Most people would agree that there is beauty in simplicity. It’s not something you want all the time, but whether you’re turning your brain off for a Michael Bay action movie or just staring at an abstract painting without pondering the meaning behind it, life can be pretty swell.
Ovivo‘s clean art style works so well because it’s crisp, clear, and doesn’t mess around. But by proxy, it also doesn’t really give you much to work with beyond the ability to interact with its metaphorical world.
Filled with tons of symbolism (most notably famous imagery most people could identify offhand, including the Ouroboros), Ovivo tries to say a lot but mostly ends up just looking fantastic. That works for me for the most part, especially given that it’s rather short, but even after the first two levels I couldn’t help but feel that outside of the payoff at the end of every stage, it was missing something.
There’s a really cool momentum to how you move about in this mesmerizing platformer. Levels, which consist of giant paintings, serve as both a general tapestry when zoomed out and an actual functional platforming challenge. There’s a cool momentum to Ovivo‘s flow, as you’re essentially pressing one button to swap polarities (between white and black). This allows you to either fall down or scale mountains depending on the perspective, or if you have enough speed, to swing through areas and sort of jump.
You really get a cadence going after the first 10 minutes or so, using the single action as a jump. You also have to pre-press the button to swap as you’re flying through the air. It’s an awe-inspiring feeling once you get that mechanic down and start zipping through stages, speedrun style. Eventually, I realized that the white sections were downward and the black were upward in terms of gravity, and it all kind of clicked. Having multiple ways to get through some zones is a clever concept.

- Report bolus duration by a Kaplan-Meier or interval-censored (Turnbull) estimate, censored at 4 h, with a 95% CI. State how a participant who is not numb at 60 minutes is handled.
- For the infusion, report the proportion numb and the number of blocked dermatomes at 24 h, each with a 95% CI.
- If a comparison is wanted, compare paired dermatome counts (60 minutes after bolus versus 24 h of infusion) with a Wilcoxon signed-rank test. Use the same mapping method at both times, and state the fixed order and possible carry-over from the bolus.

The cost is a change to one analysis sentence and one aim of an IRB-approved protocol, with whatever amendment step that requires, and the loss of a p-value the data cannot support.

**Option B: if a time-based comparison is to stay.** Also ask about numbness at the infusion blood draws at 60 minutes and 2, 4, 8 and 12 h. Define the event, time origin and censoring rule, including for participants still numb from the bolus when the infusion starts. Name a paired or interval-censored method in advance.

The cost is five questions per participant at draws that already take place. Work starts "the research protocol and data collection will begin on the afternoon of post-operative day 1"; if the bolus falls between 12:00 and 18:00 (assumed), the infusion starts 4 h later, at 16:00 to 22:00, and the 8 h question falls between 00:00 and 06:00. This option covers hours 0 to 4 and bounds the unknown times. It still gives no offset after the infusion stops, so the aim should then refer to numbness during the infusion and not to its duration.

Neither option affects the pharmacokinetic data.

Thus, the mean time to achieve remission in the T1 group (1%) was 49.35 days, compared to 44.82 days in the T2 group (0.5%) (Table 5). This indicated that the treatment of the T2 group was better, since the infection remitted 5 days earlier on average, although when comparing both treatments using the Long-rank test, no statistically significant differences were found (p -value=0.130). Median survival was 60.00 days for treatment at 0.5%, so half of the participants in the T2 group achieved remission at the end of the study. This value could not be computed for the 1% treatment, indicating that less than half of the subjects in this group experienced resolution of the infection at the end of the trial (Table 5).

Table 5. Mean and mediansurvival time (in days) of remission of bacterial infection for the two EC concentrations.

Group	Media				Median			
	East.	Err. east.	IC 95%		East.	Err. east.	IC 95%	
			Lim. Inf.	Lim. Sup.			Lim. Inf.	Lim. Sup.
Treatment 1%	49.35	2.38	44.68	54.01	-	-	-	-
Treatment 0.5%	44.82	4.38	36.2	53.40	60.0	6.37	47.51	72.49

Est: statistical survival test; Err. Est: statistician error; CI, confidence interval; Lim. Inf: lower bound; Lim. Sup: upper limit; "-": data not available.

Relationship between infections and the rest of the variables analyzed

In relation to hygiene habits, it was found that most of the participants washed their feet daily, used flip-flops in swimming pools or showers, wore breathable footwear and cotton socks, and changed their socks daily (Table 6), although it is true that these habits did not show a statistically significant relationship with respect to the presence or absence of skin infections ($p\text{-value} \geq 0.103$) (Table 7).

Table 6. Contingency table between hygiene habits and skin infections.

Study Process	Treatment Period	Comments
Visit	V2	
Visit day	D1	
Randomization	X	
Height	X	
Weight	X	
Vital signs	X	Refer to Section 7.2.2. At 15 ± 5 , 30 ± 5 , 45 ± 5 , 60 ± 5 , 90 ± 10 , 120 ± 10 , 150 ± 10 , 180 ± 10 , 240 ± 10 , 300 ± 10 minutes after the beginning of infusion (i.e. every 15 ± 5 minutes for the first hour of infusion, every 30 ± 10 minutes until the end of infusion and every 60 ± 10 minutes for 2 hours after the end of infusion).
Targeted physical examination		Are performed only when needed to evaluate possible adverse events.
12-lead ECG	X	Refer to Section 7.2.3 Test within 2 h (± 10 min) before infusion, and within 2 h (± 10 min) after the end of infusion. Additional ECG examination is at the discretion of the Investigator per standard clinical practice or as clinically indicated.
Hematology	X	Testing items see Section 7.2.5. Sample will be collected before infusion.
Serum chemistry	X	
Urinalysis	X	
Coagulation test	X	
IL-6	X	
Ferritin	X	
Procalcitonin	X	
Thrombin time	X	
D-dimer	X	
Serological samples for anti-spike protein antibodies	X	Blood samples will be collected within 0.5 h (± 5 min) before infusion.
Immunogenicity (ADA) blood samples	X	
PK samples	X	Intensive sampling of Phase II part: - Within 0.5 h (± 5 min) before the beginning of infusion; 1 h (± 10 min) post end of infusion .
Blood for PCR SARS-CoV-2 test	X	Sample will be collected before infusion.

But those environments, again, outside of the ultimate payoff where you get you to see what you’ve travelled through at the end, are mostly devoid of interesting ideas. It can be really unclear where to go, and some areas will actually blow up your character if you deviate slightly from the “correct” path. A quick restart ensures that it’s never too frustrating, but for a game that seems so freeing artistically, it’s a weird caveat.
If you screw up a few times you might trigger the hint system (complete with slow motion assist), or you might not. It’s never difficult enough where you’d ever really need it, as a few trial and error sessions later will place you on the right path, but it’s annoying that you can’t be more experimental. There are a few snafus like black holes that push your character away that attempt to move the game into a new, fresh direction, but those are exceptions, not the rule.
The sound direction also lacks impact and doesn’t compliment the stellar visuals very well. The ambient music fits, but outside of some light sound effects like stock pops and beeps I never felt connected to the audio. A more dynamic camera could also add a little more of an action feel to the platforming, which can make even the most daring of escapes and leaps seem static.
I like Ovivo in theory (every so often while testing it I’d just look at some of the screenshots I took), but it blends together in its platforming shell, which I feel doesn’t do it enough justice. Still, clocking in at just a few short hours (with some collectables and subtle imagery hidden inside), it’s never excessive or a chore to get through. Still, I feel like once it truly starts to get interesting, it’s over. It’s always a delicate balance, and Ovivo managed to nearly hit it.